“When my mom went to work for the post office, they almost didn’t want to hire her because she was the mother of three young children,” said Karen Eacrett, Ransier’s oldest daughter. “In 1969, most female postal workers were clerks, not carriers.
“We all worked together to help mom prove that she could be a mom and a dedicated postal worker,” Eacrett said. “In the early years, she got called in a lot on her days off, and she worked as a substitute carrier for quite a while before she got her first regular route.”
Ransier proved her worth, and resiliency.
“My mom is probably the hardest working person I’ve ever known,” said Pam Bykonen, the younger daughter. “She took the job as city letter carrier back when businesses could refuse you employment just because you were a woman with children. With this job, my mom was able to support a family, keep us fed, clothed and under a roof during a time of Boeing layoffs and other economic challenges.”
Thankful customers have kept Ransier going, even if their pets have sometimes objected to her street-side stops.
On her route, Ransier once was bitten by a dog, another time by a monkey while delivering a package at a downtown pet store.
She has had her usual trips and tumbles on the job and some fender benders behind the wheel, but nothing serious. She had her visits to the emergency room, including an episode around Christmas one year when she drove and spun on a patch of ice, hitting a tree, the impact pitching her face first into the steering wheel. Her nose, cut but unbroken, was stitched up.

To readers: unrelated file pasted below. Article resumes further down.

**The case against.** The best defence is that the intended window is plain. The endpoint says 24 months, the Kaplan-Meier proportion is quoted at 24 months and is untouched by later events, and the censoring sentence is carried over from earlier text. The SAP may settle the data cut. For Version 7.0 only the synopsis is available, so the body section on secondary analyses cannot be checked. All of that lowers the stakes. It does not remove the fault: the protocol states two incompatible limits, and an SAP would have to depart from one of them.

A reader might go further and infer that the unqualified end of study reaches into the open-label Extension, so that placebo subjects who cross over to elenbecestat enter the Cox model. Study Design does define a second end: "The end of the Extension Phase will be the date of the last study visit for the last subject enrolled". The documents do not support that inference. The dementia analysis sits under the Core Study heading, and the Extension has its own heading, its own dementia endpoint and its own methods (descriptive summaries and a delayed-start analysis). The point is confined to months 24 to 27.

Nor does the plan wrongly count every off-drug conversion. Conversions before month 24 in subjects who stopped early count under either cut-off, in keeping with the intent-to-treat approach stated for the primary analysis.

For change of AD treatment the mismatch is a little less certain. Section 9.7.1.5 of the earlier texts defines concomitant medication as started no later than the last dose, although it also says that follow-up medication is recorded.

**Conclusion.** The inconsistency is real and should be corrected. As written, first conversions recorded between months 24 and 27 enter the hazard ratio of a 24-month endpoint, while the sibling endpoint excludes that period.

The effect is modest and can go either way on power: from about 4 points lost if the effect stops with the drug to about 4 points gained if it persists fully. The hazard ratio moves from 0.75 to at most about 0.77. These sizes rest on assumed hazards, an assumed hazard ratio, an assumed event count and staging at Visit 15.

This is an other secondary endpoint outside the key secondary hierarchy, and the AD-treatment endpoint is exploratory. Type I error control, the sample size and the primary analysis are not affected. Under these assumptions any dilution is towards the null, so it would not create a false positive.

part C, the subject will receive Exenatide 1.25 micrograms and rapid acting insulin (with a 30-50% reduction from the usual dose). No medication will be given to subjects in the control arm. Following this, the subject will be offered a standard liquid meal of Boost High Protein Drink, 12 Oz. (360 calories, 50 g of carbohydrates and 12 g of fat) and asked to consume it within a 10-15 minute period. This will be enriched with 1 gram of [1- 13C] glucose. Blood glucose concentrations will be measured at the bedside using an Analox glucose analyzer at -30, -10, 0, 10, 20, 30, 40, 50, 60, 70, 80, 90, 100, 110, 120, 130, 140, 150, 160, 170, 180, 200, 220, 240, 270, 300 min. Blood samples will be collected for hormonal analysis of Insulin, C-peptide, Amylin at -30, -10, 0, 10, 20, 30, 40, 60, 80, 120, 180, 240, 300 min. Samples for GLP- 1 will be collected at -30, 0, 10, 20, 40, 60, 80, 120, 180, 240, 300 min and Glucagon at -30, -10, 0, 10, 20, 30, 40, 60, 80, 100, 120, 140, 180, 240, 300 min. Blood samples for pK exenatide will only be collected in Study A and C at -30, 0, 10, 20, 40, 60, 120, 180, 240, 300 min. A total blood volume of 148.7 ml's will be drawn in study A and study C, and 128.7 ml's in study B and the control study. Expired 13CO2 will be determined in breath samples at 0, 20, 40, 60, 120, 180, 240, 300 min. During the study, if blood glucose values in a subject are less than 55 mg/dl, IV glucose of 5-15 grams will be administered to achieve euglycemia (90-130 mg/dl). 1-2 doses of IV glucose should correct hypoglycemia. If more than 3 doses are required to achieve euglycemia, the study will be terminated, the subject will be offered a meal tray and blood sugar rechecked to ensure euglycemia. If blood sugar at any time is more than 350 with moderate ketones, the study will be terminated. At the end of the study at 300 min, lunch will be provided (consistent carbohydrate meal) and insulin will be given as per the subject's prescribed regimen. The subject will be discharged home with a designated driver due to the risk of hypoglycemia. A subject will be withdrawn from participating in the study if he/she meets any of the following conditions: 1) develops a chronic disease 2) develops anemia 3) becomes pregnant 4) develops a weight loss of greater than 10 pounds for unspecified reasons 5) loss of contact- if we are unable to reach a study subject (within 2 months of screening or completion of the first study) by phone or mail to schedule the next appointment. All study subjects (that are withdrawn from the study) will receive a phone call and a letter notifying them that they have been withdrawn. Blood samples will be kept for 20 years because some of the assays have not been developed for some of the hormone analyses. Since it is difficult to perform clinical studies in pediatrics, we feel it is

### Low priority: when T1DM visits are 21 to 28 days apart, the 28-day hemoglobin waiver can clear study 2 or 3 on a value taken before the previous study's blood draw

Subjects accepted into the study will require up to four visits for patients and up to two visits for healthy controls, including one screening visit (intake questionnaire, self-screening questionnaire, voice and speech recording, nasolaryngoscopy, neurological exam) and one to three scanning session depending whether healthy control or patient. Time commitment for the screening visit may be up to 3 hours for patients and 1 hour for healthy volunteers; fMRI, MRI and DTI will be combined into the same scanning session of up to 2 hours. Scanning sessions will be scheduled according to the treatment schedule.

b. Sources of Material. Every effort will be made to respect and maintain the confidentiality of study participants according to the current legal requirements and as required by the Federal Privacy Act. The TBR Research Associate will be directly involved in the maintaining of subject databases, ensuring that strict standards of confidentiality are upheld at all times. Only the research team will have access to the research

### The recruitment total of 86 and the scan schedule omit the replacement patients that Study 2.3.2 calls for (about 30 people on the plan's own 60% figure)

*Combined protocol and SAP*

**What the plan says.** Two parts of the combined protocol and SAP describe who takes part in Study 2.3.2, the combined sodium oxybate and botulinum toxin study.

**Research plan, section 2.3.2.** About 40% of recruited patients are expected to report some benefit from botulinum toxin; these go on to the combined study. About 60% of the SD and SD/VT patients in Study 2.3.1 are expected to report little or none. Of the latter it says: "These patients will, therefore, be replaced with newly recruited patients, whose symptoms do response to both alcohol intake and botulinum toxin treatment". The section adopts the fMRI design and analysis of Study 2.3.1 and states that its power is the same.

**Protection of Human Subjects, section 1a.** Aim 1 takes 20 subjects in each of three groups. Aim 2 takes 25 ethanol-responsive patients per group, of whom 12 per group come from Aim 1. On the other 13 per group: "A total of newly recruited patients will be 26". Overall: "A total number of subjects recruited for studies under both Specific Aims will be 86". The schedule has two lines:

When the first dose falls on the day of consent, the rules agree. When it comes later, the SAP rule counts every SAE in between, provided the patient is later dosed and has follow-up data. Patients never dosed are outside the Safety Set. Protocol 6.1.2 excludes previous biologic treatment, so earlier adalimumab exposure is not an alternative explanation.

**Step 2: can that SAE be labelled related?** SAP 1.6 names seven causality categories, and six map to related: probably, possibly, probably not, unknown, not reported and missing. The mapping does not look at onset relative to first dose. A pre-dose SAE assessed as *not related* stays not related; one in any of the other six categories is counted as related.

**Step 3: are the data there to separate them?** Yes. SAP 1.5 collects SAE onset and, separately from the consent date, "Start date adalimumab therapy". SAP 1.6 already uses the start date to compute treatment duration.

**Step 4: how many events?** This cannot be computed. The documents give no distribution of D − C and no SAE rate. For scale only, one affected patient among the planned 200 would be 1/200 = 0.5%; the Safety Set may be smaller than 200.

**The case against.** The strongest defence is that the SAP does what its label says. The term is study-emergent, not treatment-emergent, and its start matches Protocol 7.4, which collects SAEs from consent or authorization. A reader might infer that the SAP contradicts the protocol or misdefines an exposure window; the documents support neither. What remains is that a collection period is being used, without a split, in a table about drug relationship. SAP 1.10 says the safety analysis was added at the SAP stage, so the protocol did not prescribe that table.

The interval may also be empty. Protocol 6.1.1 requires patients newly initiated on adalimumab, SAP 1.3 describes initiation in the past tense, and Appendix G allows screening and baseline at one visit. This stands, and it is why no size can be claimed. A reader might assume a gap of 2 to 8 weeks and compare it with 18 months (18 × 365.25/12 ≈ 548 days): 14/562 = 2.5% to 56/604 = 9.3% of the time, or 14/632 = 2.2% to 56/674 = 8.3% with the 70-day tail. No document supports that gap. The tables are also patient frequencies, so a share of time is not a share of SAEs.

During her years as a carrier, Ransier has seen change. Mail, once sorted by hand, is now done by machine. The internet, she said, has reduced the volume of first-class mail and the number of magazines delivered, but it hasn’t entirely eliminated the standard, stamped letter. Amazon and other shipment outfits have brought options to customers and competition to the post office.
“But the junk mail will always be there,” Ransier said with a grin.
Active in mind and body
Ransier stays young. She does her own yard work, enjoys crossword puzzles and murder mysteries and keeps in touch with her kids. She has five grandchildren and four great-grandchildren.
Her good health can be attributed to eating well and daily exercise. She doesn’t smoke or drink. She loves chocolate.
Age has left her with two hearing aids and one vocal cord. She carries a raspy voice but manages just fine with a smile and a “wicked” sense of humor.
“I remember once when a co-worker kept sneaking treats from her work area,” Bykonen said. “She paid him back by baking brownies with Ex-Lax in them and left them out for him to take, taking care to warn her friends not to eat them.
“She takes care of her friends and family like no one I’ve ever known, and I try to emulate her strength of character every day.”
Eacrett admires her mom and what she represents. Over the years, she has earned postal awards for excellence, and the affection of co-workers for her generosity.
“My mom’s work at the Auburn Post Office reflects her work ethic,” Eacrett said. “She shows up on time, does her work, and a lot of times will help others with their routes, and she is a stickler for following the rules. She knows her routes inside and out.”
She knows herself.
“This is something I do,” Ransier said of her job, “and they let me do everything. I tell others to just let me do it.”